In addition to VAMP7, VARP binds to RAB32/38 and the VPS29/35 subunits of the retromer complex via distinct sites (Zhang et al., 2006; Wang et al., 2008; Burgo et al., 2009; Tamura et al., 2009; Hesketh et al., 2014; McGough et al., 2014) and functions as a RAB21 GEF (Zhang et al., 2006). In nonmelanocytic cells, retromer binding is required to recruit VARP to endosome-derived tubules, and both retromer and VARP participate in GLUT-1 trafficking to the cell surface (Hesketh et al., 2014; McGough et al., 2014). In melanocytes, TYRP1 localization to melanosomes requires both retromer (McGough et al., 2014) and VARP binding to VAMP7 and RAB32/38, but not RAB21 GEF activity (Tamura et al., 2011). Like VAMP7, RAB38 and RAB32 localize in part to melanosomes (Wasmeier et al., 2006; Bultema et al., 2012; Gerondopoulos et al., 2012). Indeed, GFP-RAB38 overlapped by FM with VARP-HA on puncta adjacent to melanosomes (Fig. 7, a–h) and, like VARP, GFP-RAB38 was detected on mCh-VAMP7–containing tubules that exit melanosomes (Fig. 7, i–l; and Video 13). Therefore, we investigated the requirement for VAMP7, RAB32/38, and retromer in recruiting VARP to melanosomes by exploiting VARP site-directed mutants in which binding to each partner is impaired (Hesketh et al., 2014). We expressed GFP-tagged full-length VARP or site-directed mutants in WT melanocytes and quantified GFP-positive puncta that associated with pigmented melanosomes (arrowheads) or with mCh-STX13–labeled endosomes (Fig. 8, a–g, arrows). Mutagenesis of either the VAMP7 or the RAB32/38 binding site resulted in decreased VARP localization to melanosomes by 57% ± 18% or 60% ± 19%, respectively, and loss of both binding sites led to a further reduction (87% ± 11% less than WT). However, as in nonpigmented cells (Hesketh et al., 2014), these mutations had no effect on VARP association with mCh-STX13–labeled early endosomes. In contrast, mutagenesis of the retromer binding site had no effect on melanosome localization but severely impaired the association of VARP with mCh-STX13 endosomes as in nonmelanocytic cells (Hesketh et al., 2014). Thus, VARP recruitment to pigmented melanosomes depends primarily on interactions with both VAMP7 and RAB32/38, with which it associates in retrograde transport carriers, and does not require binding to retromer.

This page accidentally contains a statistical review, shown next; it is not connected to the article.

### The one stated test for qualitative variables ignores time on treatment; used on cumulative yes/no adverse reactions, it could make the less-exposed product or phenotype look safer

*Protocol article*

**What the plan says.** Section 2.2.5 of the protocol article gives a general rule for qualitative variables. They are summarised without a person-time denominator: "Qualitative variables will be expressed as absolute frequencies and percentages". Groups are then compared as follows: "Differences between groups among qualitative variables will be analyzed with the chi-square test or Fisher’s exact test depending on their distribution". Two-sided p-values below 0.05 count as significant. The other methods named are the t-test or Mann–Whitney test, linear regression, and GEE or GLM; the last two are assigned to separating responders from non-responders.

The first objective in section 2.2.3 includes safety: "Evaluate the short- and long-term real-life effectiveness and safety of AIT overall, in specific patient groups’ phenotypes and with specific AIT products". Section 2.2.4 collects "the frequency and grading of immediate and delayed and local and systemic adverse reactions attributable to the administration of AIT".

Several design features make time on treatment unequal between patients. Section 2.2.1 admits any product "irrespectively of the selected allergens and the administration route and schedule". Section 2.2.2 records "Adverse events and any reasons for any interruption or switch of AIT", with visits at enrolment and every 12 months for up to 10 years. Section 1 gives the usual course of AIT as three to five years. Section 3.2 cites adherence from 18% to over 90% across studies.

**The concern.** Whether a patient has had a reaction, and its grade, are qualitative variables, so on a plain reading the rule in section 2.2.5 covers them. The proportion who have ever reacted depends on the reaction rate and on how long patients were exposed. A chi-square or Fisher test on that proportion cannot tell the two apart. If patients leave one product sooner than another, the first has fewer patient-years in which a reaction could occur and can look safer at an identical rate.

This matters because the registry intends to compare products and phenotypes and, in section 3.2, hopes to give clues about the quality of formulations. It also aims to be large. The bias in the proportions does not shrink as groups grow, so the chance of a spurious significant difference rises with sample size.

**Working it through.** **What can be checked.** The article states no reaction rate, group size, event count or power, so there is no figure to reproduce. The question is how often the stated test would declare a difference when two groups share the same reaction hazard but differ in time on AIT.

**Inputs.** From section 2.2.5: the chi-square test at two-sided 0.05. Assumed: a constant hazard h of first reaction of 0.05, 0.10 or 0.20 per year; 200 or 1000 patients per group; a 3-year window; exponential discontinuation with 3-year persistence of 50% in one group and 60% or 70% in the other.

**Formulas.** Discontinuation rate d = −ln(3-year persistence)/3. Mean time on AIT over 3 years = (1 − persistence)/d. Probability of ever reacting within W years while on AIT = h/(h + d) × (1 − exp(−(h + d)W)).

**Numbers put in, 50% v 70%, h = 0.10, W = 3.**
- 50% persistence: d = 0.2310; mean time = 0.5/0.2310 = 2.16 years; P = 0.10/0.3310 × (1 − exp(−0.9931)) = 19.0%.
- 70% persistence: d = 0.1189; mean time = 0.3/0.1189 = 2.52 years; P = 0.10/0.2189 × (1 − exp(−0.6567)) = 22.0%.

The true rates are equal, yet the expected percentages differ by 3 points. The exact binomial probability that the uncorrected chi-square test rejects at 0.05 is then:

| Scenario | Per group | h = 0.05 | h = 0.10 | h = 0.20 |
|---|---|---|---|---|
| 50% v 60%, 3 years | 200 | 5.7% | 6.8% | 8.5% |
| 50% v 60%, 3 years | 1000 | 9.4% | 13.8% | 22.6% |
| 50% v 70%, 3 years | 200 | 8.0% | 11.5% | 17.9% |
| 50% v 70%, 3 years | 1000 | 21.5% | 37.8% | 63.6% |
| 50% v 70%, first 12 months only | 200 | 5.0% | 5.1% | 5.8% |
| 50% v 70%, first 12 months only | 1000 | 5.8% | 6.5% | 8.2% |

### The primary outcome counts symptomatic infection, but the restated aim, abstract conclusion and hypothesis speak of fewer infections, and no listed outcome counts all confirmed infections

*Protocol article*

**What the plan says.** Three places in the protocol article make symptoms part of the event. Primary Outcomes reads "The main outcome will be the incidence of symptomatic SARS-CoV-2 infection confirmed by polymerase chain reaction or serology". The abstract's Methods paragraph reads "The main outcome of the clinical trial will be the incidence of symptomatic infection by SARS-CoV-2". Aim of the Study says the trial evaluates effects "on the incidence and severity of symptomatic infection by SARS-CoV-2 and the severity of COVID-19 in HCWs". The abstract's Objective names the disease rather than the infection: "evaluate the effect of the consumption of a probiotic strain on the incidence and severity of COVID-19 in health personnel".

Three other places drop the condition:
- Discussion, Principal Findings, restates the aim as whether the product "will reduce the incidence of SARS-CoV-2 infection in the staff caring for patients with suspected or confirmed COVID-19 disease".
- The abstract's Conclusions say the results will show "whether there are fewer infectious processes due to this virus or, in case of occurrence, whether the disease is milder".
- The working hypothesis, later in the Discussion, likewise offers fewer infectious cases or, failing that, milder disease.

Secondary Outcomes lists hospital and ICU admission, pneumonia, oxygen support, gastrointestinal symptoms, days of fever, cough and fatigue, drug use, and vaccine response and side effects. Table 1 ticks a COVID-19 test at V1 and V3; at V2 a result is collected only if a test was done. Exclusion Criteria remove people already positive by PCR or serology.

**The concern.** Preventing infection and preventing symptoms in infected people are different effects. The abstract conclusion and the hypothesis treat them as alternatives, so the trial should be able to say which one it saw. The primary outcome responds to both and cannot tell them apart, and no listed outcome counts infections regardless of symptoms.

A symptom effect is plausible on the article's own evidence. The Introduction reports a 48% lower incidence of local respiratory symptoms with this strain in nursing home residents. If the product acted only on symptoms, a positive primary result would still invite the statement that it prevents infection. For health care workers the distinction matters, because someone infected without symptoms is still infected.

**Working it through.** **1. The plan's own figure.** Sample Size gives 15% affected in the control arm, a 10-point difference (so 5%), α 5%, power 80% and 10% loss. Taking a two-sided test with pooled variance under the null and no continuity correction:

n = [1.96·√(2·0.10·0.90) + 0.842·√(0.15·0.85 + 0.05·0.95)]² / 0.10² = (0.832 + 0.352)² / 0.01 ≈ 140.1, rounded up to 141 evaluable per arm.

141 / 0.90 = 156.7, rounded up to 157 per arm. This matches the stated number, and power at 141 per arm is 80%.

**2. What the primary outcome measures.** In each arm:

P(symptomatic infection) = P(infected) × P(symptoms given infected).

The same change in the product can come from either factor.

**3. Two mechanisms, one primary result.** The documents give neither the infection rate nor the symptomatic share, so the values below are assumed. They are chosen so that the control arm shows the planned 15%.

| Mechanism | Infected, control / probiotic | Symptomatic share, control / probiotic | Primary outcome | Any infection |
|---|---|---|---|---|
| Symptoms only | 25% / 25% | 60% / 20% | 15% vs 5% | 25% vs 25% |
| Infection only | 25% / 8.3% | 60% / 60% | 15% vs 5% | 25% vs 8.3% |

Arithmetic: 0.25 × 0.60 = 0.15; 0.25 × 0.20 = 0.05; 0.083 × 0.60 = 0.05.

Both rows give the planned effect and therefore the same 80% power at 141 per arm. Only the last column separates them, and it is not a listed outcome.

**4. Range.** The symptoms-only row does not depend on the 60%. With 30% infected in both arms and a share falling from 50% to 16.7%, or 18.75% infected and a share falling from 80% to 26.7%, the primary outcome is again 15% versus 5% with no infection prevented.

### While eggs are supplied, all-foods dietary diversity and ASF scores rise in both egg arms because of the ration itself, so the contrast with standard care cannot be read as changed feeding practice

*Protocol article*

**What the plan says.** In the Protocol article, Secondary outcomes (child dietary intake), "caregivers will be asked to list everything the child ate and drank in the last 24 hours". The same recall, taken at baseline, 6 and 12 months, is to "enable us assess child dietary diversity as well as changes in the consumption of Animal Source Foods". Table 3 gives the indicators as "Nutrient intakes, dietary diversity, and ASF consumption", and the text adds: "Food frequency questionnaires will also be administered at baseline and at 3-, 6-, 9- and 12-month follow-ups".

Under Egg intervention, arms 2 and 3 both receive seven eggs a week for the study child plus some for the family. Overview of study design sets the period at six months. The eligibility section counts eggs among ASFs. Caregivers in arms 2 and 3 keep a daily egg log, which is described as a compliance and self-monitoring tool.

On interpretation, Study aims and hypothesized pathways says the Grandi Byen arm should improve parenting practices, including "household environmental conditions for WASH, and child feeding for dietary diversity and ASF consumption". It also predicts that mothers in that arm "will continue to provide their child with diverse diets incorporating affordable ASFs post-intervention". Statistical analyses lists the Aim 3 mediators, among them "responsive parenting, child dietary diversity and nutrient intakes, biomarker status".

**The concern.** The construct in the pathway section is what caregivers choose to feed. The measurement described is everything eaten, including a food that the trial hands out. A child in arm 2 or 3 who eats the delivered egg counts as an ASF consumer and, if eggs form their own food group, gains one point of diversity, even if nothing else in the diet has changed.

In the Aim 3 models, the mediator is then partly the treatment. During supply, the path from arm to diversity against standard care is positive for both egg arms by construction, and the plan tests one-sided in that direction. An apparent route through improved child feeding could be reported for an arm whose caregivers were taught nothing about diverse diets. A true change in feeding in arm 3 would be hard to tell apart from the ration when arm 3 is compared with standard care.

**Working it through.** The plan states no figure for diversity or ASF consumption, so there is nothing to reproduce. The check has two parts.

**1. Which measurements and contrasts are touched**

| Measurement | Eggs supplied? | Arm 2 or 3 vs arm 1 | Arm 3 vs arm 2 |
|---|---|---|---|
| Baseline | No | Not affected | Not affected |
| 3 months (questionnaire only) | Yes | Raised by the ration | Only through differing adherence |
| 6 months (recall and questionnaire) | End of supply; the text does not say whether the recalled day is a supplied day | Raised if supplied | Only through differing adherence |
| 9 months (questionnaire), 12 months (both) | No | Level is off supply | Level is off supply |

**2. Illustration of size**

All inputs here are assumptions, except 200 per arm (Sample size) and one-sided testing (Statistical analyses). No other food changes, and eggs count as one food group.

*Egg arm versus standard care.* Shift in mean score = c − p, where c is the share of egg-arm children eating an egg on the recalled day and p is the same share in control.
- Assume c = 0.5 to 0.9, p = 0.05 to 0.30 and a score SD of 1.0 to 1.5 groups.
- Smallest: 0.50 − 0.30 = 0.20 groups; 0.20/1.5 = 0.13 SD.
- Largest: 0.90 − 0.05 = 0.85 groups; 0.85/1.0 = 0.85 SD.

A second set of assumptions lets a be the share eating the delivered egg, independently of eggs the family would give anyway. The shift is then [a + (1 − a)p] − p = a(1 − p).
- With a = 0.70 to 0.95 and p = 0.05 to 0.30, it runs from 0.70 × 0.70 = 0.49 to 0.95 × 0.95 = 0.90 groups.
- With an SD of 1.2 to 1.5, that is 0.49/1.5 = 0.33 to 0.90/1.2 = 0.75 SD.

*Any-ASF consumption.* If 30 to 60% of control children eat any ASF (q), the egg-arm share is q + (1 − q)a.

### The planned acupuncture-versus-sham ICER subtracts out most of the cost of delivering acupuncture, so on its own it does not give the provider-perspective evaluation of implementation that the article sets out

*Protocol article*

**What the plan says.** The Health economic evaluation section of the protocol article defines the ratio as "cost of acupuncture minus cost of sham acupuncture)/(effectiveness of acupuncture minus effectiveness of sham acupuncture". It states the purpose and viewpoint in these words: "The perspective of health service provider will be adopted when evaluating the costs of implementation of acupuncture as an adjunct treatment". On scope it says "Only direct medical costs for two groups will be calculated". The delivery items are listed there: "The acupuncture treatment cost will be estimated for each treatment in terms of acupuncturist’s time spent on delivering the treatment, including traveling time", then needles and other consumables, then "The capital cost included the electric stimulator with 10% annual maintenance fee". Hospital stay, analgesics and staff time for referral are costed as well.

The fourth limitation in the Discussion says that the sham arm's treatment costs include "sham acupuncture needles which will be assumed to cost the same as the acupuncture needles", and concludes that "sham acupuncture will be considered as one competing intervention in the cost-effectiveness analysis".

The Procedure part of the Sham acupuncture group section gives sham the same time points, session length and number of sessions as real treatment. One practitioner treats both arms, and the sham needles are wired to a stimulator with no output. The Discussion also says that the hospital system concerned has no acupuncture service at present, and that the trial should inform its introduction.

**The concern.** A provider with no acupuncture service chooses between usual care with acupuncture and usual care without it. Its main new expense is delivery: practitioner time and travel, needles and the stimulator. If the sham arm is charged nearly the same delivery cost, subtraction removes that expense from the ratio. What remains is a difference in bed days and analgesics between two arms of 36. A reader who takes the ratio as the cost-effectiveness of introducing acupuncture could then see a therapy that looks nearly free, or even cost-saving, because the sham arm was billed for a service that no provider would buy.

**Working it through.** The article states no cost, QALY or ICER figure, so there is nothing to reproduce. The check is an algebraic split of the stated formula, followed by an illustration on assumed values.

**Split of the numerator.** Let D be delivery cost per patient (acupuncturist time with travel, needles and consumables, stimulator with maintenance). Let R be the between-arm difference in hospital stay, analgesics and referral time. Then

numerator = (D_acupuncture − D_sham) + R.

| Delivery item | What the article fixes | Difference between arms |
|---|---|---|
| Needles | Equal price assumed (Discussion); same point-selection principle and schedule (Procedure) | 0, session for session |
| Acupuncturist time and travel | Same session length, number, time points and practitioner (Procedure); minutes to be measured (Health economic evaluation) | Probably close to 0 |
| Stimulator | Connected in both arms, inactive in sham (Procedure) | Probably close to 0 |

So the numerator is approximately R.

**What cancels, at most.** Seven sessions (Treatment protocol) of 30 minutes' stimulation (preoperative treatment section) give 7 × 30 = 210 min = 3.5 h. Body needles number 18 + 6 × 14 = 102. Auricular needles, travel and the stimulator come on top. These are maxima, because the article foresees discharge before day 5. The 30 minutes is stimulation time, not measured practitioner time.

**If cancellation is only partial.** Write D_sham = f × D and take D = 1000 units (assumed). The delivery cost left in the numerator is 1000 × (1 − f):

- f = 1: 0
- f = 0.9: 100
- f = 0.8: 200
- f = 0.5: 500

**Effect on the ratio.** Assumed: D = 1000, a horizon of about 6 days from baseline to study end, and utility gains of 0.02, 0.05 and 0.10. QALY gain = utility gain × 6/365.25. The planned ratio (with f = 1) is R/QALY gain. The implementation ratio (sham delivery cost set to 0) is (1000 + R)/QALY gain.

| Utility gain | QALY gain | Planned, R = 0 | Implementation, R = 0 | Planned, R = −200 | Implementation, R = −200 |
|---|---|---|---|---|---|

BLOC-3 is required for RAB38 and VARP recruitment to melanosomes and facilitates formation of VAMP7 recycling tubules